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The processor flags

As you saw in the "8-bit and 16-bit mode" chapter earlier, the SNES can switch between 8-bit and 16-bit mode by using the opcodes REP and SEP. These affect the processor flags, which affect the behaviour of the SNES. Two of the processor flags are dedicated to A and X & Y being 8-bit or 16-bit mode. There are in total 9 processor flags stored in the processor flags register as a single byte:
Processor flags
Bits: 7 6 5 4 3 2 1 0
​
|e├─── Emulation: 0 = Native Mode
|n| |v| |m| |x| |d| |i| |z| |c|
└┼───┼───┼───┼───┼───┼───┼───┼┘
│ │ │ │ │ │ │ └──────── Carry: 1 = Carry set
│ │ │ │ │ │ └───────────── Zero: 1 = Result is zero
│ │ │ │ │ └────────── IRQ Disable: 1 = Disabled
│ │ │ │ └───────────── Decimal Mode: 1 = Decimal, 0 = Hexadecimal
│ │ │ └──────── Index Register Select: 1 = 8-bit, 0 = 16-bit
│ │ └─────────────── Accumulator Select: 1 = 8-bit, 0 = 16-bit
│ └───────────────────────────── Overflow: 1 = Overflow set
└───────────────────────────────── Negative: 1 = Negative set
The processor flags are usually displayed as a single mnemonic in debuggers: "nvmxdizc". This chapter will explain all the processor flags in detail.

Negative flag (n)

Most opcodes modify the negative flag depending on the results of that opcode. These opcodes generally are opcodes which are handled in the mathematics chapter, but also loads, comparisons and pulls.
The negative flag doesn't affect the behaviour of the SNES. Rather, there are some branches which make use of the negative flag.

Overflow flag (v)

There are 3 opcodes which affect the overflow flag after a calculation: ADC, SBC and BIT. For detailed explanations of when the overflow flag is set, see the links.
The overflow flag doesn't affect the behaviour of the SNES. Rather, there are some branches which make use of the overflow flag.

Memory select (m)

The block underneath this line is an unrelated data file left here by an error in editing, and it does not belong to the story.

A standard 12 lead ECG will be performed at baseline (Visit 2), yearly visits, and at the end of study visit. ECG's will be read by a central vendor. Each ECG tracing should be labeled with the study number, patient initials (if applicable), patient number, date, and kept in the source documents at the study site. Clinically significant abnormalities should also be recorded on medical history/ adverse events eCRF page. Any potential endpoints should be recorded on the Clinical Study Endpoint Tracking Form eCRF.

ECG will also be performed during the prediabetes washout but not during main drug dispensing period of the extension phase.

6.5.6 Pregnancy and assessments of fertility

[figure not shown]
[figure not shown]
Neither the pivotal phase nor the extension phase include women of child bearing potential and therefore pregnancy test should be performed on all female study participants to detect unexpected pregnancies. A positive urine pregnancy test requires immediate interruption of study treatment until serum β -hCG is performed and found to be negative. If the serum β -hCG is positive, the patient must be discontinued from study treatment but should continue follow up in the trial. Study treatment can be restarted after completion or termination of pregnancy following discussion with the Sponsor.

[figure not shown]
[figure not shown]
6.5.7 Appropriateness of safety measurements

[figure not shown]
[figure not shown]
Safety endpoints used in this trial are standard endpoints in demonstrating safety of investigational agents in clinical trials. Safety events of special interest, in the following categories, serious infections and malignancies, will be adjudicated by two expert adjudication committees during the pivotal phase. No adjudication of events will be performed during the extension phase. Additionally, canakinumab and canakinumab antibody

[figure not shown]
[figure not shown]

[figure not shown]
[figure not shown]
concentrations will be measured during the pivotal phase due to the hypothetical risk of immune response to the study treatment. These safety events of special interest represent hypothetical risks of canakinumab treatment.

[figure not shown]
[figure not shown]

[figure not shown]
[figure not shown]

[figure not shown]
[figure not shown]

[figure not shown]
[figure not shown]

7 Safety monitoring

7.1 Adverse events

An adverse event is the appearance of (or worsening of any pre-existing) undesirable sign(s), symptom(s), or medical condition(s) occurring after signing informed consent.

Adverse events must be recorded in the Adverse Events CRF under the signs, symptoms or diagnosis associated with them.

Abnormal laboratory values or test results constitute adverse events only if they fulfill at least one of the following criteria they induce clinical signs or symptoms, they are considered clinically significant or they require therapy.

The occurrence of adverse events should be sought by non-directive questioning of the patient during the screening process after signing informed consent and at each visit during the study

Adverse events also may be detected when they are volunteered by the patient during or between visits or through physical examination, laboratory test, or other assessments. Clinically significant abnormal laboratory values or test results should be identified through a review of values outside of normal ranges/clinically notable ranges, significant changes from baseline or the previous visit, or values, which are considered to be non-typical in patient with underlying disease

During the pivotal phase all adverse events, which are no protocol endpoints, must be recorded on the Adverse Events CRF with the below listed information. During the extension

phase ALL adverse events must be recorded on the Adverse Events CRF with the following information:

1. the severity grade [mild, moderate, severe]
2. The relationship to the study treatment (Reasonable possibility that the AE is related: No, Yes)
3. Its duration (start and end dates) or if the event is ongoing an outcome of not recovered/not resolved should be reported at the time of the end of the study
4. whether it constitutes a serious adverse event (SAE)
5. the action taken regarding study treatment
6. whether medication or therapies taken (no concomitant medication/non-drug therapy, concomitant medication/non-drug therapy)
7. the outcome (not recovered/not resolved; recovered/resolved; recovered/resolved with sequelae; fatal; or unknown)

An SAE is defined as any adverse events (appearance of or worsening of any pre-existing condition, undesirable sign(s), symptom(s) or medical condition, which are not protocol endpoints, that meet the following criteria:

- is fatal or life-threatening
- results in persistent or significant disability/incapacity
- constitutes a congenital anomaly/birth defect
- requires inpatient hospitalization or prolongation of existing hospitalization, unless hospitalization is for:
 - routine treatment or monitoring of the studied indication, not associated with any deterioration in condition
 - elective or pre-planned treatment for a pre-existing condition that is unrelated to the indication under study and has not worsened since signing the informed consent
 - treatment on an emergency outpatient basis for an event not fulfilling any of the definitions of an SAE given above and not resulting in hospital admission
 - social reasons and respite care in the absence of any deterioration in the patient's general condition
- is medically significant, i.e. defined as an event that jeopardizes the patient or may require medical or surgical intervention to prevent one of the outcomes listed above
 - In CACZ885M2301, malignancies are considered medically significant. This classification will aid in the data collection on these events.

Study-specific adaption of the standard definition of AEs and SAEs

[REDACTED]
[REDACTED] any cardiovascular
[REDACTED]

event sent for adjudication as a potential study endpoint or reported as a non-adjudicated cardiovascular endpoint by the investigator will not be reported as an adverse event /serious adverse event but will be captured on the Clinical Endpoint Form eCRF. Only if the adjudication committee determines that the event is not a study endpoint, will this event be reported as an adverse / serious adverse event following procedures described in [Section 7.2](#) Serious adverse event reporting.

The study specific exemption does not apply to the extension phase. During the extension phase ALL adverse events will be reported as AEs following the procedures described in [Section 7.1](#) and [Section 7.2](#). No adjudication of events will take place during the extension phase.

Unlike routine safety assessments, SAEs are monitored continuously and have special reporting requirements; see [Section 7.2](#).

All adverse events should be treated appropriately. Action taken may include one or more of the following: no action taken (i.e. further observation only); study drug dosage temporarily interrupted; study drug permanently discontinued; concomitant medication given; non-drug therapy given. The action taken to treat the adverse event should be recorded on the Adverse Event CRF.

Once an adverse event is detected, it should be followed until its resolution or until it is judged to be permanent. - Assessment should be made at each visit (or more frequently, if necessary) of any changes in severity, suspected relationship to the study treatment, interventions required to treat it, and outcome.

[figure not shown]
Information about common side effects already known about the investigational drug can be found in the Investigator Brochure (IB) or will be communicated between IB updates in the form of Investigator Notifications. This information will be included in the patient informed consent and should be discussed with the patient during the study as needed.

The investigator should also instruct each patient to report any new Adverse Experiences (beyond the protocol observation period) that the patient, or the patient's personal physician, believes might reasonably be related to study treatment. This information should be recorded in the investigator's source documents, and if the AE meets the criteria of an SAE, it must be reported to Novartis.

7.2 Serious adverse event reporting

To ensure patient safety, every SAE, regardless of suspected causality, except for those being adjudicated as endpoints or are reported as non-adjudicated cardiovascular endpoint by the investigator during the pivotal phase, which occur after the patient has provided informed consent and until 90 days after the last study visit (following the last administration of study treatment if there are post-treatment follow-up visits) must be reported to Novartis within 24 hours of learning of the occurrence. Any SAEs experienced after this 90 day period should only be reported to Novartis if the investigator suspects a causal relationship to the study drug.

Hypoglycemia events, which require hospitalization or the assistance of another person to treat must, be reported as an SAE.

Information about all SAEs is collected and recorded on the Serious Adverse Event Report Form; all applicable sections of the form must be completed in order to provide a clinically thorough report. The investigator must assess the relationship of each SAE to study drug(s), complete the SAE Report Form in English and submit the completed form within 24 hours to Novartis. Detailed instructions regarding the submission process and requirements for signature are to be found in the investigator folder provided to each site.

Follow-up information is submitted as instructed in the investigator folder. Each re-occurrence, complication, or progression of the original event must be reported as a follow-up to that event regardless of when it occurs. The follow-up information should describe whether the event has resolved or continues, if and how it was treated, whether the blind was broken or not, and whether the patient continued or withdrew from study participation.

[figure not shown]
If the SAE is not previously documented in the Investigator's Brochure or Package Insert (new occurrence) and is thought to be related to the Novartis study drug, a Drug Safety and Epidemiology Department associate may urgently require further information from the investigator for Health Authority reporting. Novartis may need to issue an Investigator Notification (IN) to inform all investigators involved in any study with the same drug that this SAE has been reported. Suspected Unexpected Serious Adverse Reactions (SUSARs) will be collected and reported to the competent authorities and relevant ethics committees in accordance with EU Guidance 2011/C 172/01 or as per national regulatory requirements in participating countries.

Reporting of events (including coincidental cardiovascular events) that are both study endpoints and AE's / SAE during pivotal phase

The memory select processor flag determines whether the accumulator is 8-bit or 16-bit.
When it's set to 1, the accumulator is 8-bit. When it's set to 0, the accumulator is 16-bit.

Index select (x)

The index select processor flag determines whether the X and Y registers are 8-bit or 16-bit.
When it's set to 1, both X and Y are 8-bit. When it's set to 0, both X and Y are 16-bit.

Decimal mode flag (d)

Setting this flag to 1 means the SNES enters decimal mode. This only affects the ADC, SBC and CMP opcodes.
These opcodes adjust the accumulator on-the-fly. This means that, if you for example add $03 to $09, the result is $12 instead of $0C.
Although decimal-mode math properly affects the carry flag and negative flag, it doesn't do this with the overflow flag.

Binary-coded decimal

Because numbers are treated as decimal, they are called "binary-coded decimal" (BCD). BCD is basically the same as hexadecimal, with the values $0A-0F, $1A-1F, etc. ignored. Here's a table showing how counting in BCD goes like:
Binary
Hexadecimal
Decimal
BCD
%0000 0000
$00
#00
%0000 0000
%0000 0001
$01
#01
%0000 0001
%0000 0010
$02
#02
%0000 0010
%0000 0011
$03
#03
%0000 0011
%0000 0100
$04
#04
%0000 0100
%0000 0101
$05
#05
%0000 0101
%0000 0110
$06
#06
%0000 0110
%0000 0111
$07
#07
%0000 0111
%0000 1000
$08
#08
%0000 1000
%0000 1001
$09
#09
%0000 1001
%0000 1010
$0A
Not available
Not available
%0000 1011
$0B
Not available
Not available
%0000 1100
$0C
Not available
Not available
%0000 1101
$0D
Not available
Not available
%0000 1110
$0E
Not available
Not available
%0000 1111
$0F
Not available
Not available
%0001 0000
$10
#10
%0001 0000
%0001 0001
$11